© 2020 WFAE
90.7 Charlotte 93.7 Southern Pines 90.3 Hickory 106.1 Laurinburg
Play Live Radio
Next Up:
0:00
0:00
Available On Air Stations
Local News

Fort Mill Home to a Slice of Latin America

http://66.225.205.104/LM20080909.mp3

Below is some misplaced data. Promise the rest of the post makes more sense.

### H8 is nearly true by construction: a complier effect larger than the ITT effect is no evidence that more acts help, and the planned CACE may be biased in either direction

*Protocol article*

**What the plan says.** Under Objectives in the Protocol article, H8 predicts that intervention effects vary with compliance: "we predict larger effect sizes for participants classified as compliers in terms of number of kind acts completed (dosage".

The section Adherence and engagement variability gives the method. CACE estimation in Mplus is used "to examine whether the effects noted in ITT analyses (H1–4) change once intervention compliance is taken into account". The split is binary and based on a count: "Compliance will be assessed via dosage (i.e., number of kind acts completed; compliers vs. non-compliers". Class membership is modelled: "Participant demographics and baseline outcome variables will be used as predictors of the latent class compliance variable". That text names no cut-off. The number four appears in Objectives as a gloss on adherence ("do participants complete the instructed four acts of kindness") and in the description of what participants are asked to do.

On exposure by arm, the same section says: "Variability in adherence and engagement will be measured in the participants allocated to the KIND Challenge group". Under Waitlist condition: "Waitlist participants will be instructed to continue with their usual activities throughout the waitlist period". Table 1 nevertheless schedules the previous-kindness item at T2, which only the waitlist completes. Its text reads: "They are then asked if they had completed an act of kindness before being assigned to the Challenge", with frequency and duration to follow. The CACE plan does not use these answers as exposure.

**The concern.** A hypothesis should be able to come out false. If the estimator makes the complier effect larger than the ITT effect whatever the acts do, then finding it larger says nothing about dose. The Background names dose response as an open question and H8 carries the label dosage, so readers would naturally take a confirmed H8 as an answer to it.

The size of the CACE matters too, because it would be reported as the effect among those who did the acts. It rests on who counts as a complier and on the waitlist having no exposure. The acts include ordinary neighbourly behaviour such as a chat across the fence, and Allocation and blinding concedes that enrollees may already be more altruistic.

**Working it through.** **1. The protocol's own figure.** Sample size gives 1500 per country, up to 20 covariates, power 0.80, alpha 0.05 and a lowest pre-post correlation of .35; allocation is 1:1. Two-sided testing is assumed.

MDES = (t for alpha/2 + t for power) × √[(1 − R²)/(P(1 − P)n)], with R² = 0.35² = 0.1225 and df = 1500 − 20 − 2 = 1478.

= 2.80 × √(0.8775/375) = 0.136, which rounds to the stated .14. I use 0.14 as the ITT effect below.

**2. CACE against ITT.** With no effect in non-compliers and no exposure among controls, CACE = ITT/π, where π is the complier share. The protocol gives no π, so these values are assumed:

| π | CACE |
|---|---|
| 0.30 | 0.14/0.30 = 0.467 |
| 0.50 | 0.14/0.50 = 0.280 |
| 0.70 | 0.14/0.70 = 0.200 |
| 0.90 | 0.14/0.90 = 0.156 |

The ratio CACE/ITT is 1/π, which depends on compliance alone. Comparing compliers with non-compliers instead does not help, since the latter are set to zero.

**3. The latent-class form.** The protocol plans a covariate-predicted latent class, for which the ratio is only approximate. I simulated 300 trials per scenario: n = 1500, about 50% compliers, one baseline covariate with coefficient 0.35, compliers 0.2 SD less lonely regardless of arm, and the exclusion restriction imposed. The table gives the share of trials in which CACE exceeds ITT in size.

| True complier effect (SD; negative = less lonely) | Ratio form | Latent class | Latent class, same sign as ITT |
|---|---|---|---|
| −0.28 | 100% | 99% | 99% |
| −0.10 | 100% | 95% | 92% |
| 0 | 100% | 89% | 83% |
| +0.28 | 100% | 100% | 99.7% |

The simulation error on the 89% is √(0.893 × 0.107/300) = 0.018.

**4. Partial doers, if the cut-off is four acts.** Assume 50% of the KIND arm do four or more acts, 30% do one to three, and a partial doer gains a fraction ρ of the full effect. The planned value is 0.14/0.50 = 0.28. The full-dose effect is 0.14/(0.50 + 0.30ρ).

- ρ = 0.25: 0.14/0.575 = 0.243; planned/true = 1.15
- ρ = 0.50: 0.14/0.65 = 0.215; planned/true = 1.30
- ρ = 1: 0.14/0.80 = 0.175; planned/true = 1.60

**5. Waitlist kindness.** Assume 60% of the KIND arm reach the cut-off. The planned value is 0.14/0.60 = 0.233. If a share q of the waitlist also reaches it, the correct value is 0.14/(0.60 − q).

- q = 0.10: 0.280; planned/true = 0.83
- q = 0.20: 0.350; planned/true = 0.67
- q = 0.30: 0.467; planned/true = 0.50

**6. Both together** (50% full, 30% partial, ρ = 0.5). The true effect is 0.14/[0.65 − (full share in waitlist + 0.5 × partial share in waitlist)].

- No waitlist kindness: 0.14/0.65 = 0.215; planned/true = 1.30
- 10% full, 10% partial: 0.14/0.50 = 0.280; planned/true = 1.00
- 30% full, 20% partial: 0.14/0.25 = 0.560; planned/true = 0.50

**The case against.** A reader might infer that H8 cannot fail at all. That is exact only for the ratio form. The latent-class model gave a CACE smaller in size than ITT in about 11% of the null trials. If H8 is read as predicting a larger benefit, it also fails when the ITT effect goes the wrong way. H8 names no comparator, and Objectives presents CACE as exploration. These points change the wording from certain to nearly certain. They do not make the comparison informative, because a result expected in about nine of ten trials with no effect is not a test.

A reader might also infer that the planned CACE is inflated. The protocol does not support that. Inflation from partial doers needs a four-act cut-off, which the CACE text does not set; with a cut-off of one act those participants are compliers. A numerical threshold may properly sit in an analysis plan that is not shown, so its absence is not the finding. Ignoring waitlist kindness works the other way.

In the 1980s, Fort Mill, South Carolina, was best known for Heritage USA - the headquarters for Jim and Tammy Faye Bakker's PTL empire. Today, Fort Mill is the home of the Charlotte Knights Triple A baseball team. And Fort Mill is also home to another popular spot that attracts a diverse group of people. It's called Plaza Fiesta, where customers get more than a sampling of Latin America. The signs are all in Spanish with English translations. And there are lots of items sold at the mall that don't stock the shelves of most American stores. There's plenty of baked items you might find in Mexico, electronics, soccer jerseys and all colors of cowboy boots. But perhaps the most striking feature is the mall's design. From the outside it looks like a big barn of warehouse in the shadow of Carowinds' rollercoasters. Inside it looks like a village square in Mexico with a definite touch of Disney. There are different colored storefronts, a fountain in the Central Mercado and cobblestone floors. "This is similar like my country-for the structure, for the people, the music" says Ynes Gamarra. The native of Peru explains, "A lot of other malls in this country are different, are quiet." Gamorra is the type of customer the mall's owners had in mind when they set out to build Plaza Fiesta-someone who moved here from a Latin American country or maybe whose parents did. For Gamorra and many others it's not only the merchandise, and the Spanish-speaking vendors that are the draw. She comes here often for festivals and to hear Latin American pop stars. This is not the clientele that frequent most of the malls Sean Slater designs. He's an Atlanta architect who up until Plaza Fiesta worked on large high-end malls in the U-S, China, and Dubai. Slater says when he was approached to do a mall like this for the first time, he thought, "What have I gotten myself in to?" But Slater says designing Plaza Fiesta allowed his firm a different type of creativity. "In a typical mall design the mall tenants, the Gaps and the Banana Republics, and the Victoria Secrets of the world have an incredible amount of power," he explains. "There's not a lot of room to experiment because they know it's worked in the past for them and basically they're going to have the same formula over and over again. So it's very constraining in a typical mall to try and do anything out of the norm. With these small tenants there are no rules." Plaza Fiesta consists of dozens of stores operating out of 10 by 10 foot spaces and few much larger spaces occupied by chain stores. Slater says this is the first business for many of the tenants who receive coaching and business advice from one of the mall's owners. To figure out how to arrange these small shops in a town-like setting, Slater traveled to Mexico and took pictures of the paving stones, manhole covers, cornices, windows, and balconies. "We spent weeks and weeks trying to get the pavers to feel just like the streets of Mexico City. We spent a lot of time making a lot of traditional forms out what is essentially Styrofoam," he recounts. The end result--Plaza Fiesta opened in December of last year, modeled roughly on the one in Atlanta. Slater says developers are already eyeing other cities that might be ripe for a mall geared towards Latino customers. "I think the concept is boundless when you look at the demographic of the U-S changing and growing," he says. "There are a lot of places especially across the middle of the country where the customer is not being served where were looking at." New census data show the Carolinas have one of the fastest growing Latino populations in the country. Still in an area that is about 8% Latino Slater says the mall needs other customers to survive. On weekdays, the crowd is mostly non-Latino, but on the weekends, Plaza Fiesta's busiest times, the mall is filled with those who grew up speaking Spanish. A regular customer at the mall wonders why more non-Latinos don't come. "Here you have everything," he says. "It's cheaper, the clothes, you have the radio, TV, the foods, the special foods." Attracting non-Latinos may be one of the bigger challenges for a mall that bills itself as a slice of Latin America. Still it's popular with many people who know the real thing.